After Nick Kyrgios' withdrawal from his quarterfinal against Roger Federer due to illness, a busy Friday continues at the BNP Paribas Open with Jack Sock and Kei Nishikori's match at 2pm, which will determine who will face Federer in the semifinals. Plus men's doubles semifinals, as well as women's singles for the night session. Here's a list of what to watch on Day 12.
She stood atop the doubles podium at the Rio Games in 2016, Elena Vesnina having captured the gold medal with countrywoman Ekaterina Makarova. But the 15th-ranked Russian is hardly a doubles specialist. She cracked the Top 20 in singles last year -- reaching the Wimbledon semis -- and on Thursday in Stadium 1 ousted resurgent American Venus Williams 6-2, 4-6, 6-3, her fourth win over the elder Williams sister in six tries. Next up for the 30 year old is surprise semifinalist Kristina Mladenovic. "She's on fire. So am I," said Vesnina, who won her two previous encounters with the Frenchwoman. "It isn't going to be an easy match, but I'm really excited to be in the semifinals."
KEI TO SUCCESS?
Expect some ballistic baseline exchanges when No. 4 seed Kei Nishikori faces No. 17 Jack Sock in the BNP Paribas Open quarterfinals. These are two of the ATP Tour's biggest hitters off the baseline. "I don't know anybody that I could say is quicker than him as far as his movement, and I do think he has the best weapon in that forehand," said ESPN's Chris Evert of Sock. The American claimed his most recent encounter with Japan's top player -- the 2014 US Open runner-up -- at the Shanghai Masters in 2014, and is rolling here in the desert. "Very, very solid player, very consistent player," Sock said of his opponent. "He's Top 5 for a reason. When we played in Shanghai and I was able to win, I was playing aggressive, big forehands, coming forward when I could, just trying to keep him back behind the baseline and kind of try and move him side to side. If he's moving in, stepping into balls, forehands or backhands, dictating points, then it's going to be trouble for me."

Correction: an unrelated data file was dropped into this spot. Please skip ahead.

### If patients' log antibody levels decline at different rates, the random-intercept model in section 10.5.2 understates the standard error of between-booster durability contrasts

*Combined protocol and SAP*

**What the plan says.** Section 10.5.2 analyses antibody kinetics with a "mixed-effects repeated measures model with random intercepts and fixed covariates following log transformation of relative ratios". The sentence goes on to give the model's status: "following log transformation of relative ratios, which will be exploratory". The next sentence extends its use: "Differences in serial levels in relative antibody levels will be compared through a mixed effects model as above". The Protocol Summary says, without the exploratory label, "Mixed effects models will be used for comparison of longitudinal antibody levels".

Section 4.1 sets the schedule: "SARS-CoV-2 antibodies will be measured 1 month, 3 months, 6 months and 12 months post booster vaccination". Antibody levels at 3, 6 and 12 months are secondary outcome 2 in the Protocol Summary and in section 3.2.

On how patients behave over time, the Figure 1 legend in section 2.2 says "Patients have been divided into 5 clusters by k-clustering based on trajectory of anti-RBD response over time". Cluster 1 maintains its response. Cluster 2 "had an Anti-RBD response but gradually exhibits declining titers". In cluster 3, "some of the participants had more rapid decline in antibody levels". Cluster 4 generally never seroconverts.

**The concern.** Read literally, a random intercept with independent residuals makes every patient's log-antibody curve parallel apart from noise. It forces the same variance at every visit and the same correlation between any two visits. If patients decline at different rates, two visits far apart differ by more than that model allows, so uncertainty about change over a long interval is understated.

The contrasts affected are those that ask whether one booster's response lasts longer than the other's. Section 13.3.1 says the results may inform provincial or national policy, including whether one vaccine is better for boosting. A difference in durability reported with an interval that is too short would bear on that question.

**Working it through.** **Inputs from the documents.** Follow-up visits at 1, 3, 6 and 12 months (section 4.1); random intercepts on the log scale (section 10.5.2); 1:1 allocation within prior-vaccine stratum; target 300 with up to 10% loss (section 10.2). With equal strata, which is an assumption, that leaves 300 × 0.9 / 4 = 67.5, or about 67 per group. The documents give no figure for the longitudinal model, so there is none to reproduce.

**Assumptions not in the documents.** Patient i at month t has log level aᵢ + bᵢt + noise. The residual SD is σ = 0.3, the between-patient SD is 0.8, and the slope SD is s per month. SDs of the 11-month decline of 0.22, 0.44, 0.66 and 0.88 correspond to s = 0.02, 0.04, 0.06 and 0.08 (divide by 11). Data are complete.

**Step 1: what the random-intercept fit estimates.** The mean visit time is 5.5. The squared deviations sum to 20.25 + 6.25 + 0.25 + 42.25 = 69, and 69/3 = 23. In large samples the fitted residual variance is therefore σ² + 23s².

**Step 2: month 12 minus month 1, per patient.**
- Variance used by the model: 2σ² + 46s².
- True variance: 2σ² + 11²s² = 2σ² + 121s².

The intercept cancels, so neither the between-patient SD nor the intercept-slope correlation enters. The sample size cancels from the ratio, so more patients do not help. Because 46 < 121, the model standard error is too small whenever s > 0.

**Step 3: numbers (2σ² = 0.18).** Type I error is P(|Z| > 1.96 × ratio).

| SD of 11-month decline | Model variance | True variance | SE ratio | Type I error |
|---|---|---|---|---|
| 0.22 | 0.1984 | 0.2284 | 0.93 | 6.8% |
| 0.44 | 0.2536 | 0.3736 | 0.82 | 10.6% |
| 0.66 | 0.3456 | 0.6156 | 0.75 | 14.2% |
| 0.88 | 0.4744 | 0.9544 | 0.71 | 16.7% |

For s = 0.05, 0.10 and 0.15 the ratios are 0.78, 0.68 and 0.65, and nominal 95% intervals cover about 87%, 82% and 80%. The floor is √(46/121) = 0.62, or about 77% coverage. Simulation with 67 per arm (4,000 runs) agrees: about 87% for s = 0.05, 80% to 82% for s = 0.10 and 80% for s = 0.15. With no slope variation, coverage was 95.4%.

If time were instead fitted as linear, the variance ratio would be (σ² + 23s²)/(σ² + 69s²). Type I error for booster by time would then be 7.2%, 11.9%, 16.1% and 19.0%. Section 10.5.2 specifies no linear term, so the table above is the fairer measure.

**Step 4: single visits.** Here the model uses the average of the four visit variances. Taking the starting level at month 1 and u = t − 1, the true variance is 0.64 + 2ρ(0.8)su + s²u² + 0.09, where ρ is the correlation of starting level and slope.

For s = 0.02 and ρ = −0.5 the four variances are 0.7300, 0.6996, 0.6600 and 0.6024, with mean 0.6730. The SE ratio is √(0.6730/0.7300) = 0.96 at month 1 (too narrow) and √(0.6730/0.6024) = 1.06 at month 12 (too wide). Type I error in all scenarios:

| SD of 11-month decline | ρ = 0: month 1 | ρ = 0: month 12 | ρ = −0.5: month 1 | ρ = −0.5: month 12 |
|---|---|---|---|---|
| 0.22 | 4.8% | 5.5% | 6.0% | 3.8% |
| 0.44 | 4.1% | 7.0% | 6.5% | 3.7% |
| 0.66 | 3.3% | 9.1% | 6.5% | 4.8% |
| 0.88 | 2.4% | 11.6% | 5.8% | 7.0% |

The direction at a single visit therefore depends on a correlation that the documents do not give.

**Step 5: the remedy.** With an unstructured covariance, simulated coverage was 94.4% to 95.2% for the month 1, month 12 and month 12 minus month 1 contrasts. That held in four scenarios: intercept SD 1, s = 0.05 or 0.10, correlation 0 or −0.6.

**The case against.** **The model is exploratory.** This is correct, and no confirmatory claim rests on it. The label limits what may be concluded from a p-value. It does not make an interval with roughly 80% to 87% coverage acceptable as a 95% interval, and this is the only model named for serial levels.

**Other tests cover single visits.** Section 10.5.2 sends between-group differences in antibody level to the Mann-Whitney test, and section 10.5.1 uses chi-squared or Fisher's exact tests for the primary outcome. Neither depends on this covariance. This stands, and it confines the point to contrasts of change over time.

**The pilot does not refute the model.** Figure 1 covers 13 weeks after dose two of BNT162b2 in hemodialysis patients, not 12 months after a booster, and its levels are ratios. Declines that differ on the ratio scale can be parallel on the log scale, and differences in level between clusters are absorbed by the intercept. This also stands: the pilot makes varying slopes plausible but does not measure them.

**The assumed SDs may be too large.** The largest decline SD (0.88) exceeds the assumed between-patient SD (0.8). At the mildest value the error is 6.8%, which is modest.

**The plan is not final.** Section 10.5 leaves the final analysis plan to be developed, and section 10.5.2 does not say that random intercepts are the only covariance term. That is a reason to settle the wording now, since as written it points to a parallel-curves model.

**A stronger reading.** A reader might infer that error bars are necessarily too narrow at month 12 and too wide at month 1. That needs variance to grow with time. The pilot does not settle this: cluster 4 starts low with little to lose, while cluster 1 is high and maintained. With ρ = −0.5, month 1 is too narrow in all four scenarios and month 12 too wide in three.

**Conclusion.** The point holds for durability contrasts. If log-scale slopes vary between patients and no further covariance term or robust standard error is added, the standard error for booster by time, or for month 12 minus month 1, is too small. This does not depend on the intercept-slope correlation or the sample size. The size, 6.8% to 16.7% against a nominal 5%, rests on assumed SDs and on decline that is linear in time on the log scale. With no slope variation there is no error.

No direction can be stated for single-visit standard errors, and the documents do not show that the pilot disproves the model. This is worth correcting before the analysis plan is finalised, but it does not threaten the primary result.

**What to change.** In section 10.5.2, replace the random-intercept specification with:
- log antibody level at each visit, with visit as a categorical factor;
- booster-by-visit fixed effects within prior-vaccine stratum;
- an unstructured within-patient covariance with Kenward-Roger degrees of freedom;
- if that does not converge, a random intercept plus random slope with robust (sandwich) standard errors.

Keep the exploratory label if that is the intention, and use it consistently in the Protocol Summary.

Since her run to the 2016 US Open final, where she pushed world No. 1 Angelique Kerber to three sets, Karolina Pliskova has established herself as one of the most dangerous draws in the game and the WTA Tour's most dominant server. On paper, the ace queen comes into to this semifinal clash as the favorite, but the 6-foot-1 Czech won't overlook her opponent -- two-time Grand Slam champ Svetlana Kuznetsova, who after more than a decade-and-a-half on the circuit is loving her time on court more than ever. With a title at the Indian Wells Tennis Garden, the Russian veteran -- a runner-up here in 2007-08 -- would rise to No. 6 in the rankings. "I can see she's really enjoying the tennis, even if she's not always playing well. She's really tough now for every girl to beat," said Pliskova of her opponent. "Right now, she looks really happy. You can even see it with the results. So she improved the last year-and-a-half so much."
NOT MEANT TO BE
Fans were looking forward to the battle between Roger Federer and Nick Kyrgios, but the Australian withdrew from the tournament Friday morning when he announced that he was suffering from an illness and not fit to play. Federer gets a walkover to face either Nishikori or Sock in the semifinals. Kyrgios expressed his disappointment in a message posted on Twitter, with Federer responding to the post, wishing him well.
The BNP Paribas Open Collegiate Tennis Challenge presented by Oracle gets underway on Friday and runs through Sunday. The collegiate showcase will feature the top men's and women's players from Baylor, USC, Cal, Oklahoma, University of South Florida, Tulsa, SMU and Purdue. Play begins at 8:30 a.m., and admission is free with BNP Paribas Open tickets. Grounds passes can be purchased for $20 per day.